Astronomers predict that in the ocean of Pluto is unlikely to have a life

Астрономы предполагают, что в океане Плутона вряд ли есть жизнь

. Giant ocean under the surface of Pluto is likely to contain giant amounts of ammonia and salts, which casts doubt on the possibility of the existence of life in it, with the exception of very exotic variants of microbes, according to a paper published in the journal Nature.

“Life can carry a large number of different nasty things – she easily carries large quantities of salt, low or high temperature and so on. On the other hand, I don’t think that the amount of ammonia that is needed in order to the ocean Pluto is not frozen, is valid for microbes. In other words, Pluto is not a place for life nor for microbes, especially for octopus or fish,” said William McKinnon (McKinnon Willliam) from Washington University in St. Louis (USA).

The first data collected by the New Horizons probe during a flyby through the Pluto system in the summer of 2015, he pointed out that this dwarf planet may have a giant ice ocean. In favor of this, in particular, says that the surface of Pluto, paradoxically, expand as they cool down, what happens when water is in its ice ocean turns into ice. In addition, the unusual shape and depth of the “heart of Pluto” indicate that in his birth was involved in the under-ice ocean.

The first models of the ocean, built on the basis of information from New Horizons, pointed to the fact that it needs to remain liquid until now, and that it may be similar in composition and properties the Dead sea is the Earth – it contains a huge amount of salt and other substances, not allowing the water to freeze.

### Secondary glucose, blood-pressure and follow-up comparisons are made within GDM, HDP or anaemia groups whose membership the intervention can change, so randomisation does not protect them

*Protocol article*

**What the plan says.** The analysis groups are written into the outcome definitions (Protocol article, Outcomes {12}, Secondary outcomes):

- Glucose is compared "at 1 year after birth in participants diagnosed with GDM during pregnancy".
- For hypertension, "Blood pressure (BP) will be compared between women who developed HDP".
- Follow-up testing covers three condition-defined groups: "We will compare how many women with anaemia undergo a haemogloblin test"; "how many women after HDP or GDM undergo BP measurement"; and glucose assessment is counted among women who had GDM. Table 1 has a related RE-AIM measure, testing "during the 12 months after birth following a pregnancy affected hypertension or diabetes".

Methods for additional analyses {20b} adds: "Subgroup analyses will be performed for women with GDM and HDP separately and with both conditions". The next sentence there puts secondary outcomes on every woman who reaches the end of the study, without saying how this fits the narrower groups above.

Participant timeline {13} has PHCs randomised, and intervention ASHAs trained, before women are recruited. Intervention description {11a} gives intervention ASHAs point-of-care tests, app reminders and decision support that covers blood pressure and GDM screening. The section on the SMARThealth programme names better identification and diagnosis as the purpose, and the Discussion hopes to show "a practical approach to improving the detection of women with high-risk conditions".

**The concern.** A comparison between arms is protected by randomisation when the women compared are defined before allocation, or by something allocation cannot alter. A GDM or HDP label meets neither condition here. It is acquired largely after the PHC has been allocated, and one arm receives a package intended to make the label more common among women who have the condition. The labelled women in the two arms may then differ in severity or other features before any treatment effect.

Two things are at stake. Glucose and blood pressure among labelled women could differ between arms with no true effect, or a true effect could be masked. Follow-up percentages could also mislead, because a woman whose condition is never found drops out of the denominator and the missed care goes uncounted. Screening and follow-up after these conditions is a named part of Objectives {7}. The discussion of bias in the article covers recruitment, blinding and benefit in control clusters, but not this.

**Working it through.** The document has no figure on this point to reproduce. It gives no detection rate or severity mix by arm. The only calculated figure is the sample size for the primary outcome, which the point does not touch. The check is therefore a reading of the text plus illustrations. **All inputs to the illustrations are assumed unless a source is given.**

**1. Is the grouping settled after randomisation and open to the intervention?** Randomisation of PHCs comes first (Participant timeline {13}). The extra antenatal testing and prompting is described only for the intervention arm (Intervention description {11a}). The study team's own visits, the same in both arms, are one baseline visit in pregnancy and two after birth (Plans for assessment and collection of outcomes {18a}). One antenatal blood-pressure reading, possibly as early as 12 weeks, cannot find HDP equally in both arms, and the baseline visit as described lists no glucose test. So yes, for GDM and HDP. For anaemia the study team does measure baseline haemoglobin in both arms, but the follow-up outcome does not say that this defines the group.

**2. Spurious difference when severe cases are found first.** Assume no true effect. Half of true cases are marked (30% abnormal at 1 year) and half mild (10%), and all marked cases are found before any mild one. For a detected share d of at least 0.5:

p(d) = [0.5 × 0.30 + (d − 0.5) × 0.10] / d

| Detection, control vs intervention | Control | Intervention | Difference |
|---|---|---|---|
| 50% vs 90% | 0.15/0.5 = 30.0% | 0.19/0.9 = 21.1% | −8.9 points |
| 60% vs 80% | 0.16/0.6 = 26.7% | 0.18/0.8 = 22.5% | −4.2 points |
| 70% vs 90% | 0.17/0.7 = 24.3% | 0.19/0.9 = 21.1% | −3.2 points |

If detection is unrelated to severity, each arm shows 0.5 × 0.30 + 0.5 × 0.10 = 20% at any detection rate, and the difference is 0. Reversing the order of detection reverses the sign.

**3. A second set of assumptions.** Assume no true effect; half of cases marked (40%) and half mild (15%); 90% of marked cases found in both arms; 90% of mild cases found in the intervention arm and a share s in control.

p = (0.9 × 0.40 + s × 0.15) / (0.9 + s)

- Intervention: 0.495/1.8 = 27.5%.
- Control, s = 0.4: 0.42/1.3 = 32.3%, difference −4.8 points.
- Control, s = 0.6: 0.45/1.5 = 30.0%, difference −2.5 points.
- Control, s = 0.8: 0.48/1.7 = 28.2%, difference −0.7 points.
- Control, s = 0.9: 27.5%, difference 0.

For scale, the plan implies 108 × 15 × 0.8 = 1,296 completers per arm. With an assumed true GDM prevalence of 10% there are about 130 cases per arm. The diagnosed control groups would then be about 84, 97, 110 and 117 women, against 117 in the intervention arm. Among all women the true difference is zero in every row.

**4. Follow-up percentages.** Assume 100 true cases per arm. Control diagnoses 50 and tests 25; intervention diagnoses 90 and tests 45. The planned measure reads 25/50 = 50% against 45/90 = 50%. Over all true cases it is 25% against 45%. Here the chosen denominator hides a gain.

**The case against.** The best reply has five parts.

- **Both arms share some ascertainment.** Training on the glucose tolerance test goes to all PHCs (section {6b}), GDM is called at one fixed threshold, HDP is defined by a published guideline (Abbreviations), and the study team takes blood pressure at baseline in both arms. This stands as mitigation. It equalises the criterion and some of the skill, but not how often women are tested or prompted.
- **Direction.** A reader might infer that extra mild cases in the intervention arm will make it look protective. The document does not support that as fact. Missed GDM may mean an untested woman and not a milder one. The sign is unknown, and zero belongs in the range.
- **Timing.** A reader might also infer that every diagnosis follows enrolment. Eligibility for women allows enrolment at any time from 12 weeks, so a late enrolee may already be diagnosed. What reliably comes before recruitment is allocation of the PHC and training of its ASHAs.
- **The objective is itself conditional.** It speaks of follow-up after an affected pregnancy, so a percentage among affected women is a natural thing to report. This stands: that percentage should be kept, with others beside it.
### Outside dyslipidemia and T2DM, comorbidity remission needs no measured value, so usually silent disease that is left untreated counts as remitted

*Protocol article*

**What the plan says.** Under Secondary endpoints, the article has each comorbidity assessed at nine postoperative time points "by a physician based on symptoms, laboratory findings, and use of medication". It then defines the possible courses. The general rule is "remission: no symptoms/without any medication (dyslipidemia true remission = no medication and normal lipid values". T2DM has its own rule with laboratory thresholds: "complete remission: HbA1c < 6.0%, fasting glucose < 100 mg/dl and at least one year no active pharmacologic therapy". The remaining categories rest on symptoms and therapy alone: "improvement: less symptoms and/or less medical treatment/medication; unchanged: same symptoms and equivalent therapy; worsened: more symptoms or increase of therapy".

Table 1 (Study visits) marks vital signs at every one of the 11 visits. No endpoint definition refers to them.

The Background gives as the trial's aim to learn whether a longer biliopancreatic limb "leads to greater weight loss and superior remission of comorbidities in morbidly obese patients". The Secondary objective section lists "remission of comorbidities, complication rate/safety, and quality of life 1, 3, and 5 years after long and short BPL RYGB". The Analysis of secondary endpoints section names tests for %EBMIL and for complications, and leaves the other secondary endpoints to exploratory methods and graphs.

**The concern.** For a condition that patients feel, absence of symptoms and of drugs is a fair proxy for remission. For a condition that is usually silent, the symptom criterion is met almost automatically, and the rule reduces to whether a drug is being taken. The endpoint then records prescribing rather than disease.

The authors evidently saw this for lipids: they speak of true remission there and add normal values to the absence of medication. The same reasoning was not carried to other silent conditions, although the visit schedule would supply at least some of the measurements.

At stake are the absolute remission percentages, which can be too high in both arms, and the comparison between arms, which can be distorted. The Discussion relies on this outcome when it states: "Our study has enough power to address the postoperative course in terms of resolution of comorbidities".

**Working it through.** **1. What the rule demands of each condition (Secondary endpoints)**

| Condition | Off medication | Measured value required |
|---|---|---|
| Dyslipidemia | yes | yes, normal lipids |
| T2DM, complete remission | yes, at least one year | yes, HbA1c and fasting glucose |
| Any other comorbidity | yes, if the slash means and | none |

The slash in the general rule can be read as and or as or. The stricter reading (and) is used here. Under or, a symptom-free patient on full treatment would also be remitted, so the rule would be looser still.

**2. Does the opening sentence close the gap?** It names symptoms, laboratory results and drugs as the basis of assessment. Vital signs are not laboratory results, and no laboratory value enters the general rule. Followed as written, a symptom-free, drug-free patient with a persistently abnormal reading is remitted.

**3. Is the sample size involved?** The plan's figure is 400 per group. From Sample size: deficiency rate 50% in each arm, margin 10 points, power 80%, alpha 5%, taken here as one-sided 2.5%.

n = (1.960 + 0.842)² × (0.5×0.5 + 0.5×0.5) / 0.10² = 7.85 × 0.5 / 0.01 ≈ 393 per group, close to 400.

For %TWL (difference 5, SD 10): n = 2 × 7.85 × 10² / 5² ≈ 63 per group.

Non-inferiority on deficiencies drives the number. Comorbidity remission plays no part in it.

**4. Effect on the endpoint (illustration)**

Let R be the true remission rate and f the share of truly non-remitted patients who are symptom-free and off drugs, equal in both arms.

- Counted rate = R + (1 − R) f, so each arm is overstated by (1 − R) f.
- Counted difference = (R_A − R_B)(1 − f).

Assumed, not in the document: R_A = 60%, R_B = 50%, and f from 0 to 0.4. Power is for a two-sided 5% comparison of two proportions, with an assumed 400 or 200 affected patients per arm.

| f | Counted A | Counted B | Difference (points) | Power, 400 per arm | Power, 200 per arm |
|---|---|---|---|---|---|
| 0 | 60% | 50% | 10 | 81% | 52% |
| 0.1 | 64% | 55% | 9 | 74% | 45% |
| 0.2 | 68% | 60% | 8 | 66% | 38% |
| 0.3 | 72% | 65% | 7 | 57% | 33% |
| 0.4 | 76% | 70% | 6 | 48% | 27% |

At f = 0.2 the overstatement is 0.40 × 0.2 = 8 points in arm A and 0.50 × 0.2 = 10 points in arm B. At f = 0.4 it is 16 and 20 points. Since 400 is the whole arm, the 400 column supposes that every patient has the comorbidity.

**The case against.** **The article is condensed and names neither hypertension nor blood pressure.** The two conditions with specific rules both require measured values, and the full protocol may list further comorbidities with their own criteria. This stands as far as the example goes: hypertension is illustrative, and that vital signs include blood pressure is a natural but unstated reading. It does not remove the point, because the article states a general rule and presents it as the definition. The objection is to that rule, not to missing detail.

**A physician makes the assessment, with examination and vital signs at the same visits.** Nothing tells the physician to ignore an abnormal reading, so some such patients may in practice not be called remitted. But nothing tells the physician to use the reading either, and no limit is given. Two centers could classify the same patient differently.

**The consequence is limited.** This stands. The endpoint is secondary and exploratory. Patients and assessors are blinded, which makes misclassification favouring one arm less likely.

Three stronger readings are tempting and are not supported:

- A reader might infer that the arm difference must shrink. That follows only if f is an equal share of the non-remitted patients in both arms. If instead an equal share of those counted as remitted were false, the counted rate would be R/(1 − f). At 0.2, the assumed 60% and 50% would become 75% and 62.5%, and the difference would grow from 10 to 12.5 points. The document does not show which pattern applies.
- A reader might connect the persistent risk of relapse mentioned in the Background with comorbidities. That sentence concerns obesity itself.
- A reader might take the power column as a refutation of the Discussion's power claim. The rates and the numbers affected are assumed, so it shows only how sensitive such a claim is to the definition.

In the Dead sea, despite its name, there are microbes and fungi that can live inside of a 30% solution of salt. This prompts many scientists, as McKinnon says, the idea that similar organisms could occur in the bowels of Pluto and other similar planets.
By studying the circumstances of the formation of this ocean and the birth of the “heart of Pluto”, the famous plains of the Satellite, McKinnon came to the conclusion that the water in this under-ice ocean is not similar to the Dead sea, and even more lifeless substance, which he calls the “syrup”.

This syrup, according to him, consists not only of water but of gigantic quantities of salts, ammonia, methanol and other unpleasant to humans and other living creatures, liquids, whose quantity must be really high in order to keep the ocean from freezing for at least four billion years. The water in this “syrup” remains liquid even at temperatures of about minus 148 degrees Celsius.

According to McKinnon, earthly life in such a “syrup” can not exist in principle. On the other hand, some exotic forms of life like those of many chemists today are trying to create in conditions similar to the hydrocarbon seas of Titan, in principle, could survive in it, if it existed in reality, concludes the scientist.